Sustaining Development and Growth in East Asia (Routledge Studies in the Growth Economies of Asia)

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However, this book argues that, in the coming years, the region will need to play a much more active role in shaping the future global financial system and, in turn, suggests policy This book examines the diffusion of economic ideas in East Asia, assessing the impact of external ideas on internal theory and practice. It considers economists from Adam Smith onwards, including Marx, Keynes, Hayek and contemporary economists, and covers the subject both historically and also Vietnam has enjoyed significant economic success since the implementation of its "doi moi" reforms, including rapid growth in GDP, exports and foreign and domestic investment, and a shedding of poorly-performing state-owned enterprises.

Despite this, however, the economic situation for many Taking a conceptual approach, this book studies the economic development of the four East Asian economies since The author summarizes and reconsiders many of the arguments and findings that supported and explained the economic 'miracles' of Hong Kong, Singapore, Taiwan and South Korea, Vicki Crinis, Adrian Vickers November 14, The clothing industry provides employment for 60 million workers worldwide.


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More than a quarter of these workers are employed in the Asia-Pacific region, where the industry is based on subcontracted production on behalf of international buyers. Rapid movements of manufacturing activity from country Stay on CRCPress. Per Page.

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Catch-Up Sustainable Economic Growth and Education Stock in East Asia

Sub navigation Research Publications Bruyninckx et al. Furthermore, community development is increasingly being used to serve the legitimization function specified by central government in a top-down manner in China, noted particularly by Chen et al. Notwithstanding this generally bleak picture of community development being used, or should we say abused by governments to pursue their own political agendas, the paper by Kenny et al. Fung's paper reveals the resistance of community development service workers in Hong Kong through adhering to the identity of community workers rather than of social workers as emphasized by the government and mainstream perspectives, practicing a conflict approach to empower service users in their service delivery.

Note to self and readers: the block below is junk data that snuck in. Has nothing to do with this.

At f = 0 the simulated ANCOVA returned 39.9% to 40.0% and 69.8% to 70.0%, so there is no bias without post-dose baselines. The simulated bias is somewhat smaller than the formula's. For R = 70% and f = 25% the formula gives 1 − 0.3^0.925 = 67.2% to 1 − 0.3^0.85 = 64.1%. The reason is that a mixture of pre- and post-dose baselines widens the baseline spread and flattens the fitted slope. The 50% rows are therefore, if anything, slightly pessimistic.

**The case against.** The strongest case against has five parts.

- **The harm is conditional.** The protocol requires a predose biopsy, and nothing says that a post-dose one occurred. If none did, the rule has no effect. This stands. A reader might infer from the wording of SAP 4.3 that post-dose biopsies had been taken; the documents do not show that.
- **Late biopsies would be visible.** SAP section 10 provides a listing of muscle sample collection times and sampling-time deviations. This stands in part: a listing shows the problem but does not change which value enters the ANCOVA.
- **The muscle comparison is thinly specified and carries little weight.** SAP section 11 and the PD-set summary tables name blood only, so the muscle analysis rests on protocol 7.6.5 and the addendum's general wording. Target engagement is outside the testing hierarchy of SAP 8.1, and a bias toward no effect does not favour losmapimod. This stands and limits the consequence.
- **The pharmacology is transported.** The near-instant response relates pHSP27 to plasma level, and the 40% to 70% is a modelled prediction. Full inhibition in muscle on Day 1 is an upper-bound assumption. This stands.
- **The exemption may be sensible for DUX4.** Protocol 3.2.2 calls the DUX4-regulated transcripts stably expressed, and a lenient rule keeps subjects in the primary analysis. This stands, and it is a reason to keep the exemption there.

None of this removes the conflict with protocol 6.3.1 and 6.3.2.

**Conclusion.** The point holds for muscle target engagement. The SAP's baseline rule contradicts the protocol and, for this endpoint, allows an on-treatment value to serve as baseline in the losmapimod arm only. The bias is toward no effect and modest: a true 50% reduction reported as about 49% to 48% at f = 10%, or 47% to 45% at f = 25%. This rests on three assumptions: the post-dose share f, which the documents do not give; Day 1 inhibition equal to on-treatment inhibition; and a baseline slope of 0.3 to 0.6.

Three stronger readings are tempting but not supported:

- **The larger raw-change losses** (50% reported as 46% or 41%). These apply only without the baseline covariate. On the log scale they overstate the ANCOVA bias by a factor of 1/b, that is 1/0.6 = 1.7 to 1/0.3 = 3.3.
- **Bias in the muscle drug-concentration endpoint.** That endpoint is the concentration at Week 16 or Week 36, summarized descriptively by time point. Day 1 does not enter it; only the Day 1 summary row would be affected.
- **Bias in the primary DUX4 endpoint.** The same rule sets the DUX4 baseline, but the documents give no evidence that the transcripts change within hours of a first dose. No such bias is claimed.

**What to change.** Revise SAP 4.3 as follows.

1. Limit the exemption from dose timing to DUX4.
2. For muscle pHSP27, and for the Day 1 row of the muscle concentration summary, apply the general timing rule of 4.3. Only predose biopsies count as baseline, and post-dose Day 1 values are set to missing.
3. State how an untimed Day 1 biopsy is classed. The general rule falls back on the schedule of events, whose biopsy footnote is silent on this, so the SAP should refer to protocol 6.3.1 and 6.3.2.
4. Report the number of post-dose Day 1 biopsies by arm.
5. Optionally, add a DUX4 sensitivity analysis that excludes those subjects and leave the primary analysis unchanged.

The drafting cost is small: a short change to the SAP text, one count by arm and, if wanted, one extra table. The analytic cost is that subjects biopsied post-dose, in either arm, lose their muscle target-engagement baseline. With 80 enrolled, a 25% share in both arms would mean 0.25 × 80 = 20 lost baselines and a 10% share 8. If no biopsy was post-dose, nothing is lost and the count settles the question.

Kornatowski's paper on migrant labour in Singapore also reveals the resistance of the NGOs in helping the migrant labour to act on their oppressive situations despite being oppressed by a context of government against community mobilization and conflict actions. Methala's paper on the impact on civic education of the bottom-up community organizing practice of two projects in Cambodia, is one more albeit modest example of workers resisting the dominant definition of community development shaped by an authoritarian and repressive state.

All these testify to the need for attending to the informal, or indigenous meaning of community development through highlighting the resistance of workers in the actual delivery of the services if one is to capture properly the multiple meanings of community development prevalent in any localities. The significance of resistance by workers is arguably overlooked by Belton in his reflection which results in his tendency to reduce the meanings of community development to one, emphasizing its instrumental role or political tool for governance by the different ruling regimes. Failing to capture the existence of multiple meanings of community development could arguably result in simplifying the picture of community development in Southeast Asia.

Nevertheless, the alarm raised by a deeply thoughtful set of reflections from an experienced practitioner in the Southeast Asian region deserves attention.

Green Growth and Low Carbon Development in East Asia Routledge Studies in Ecological Economics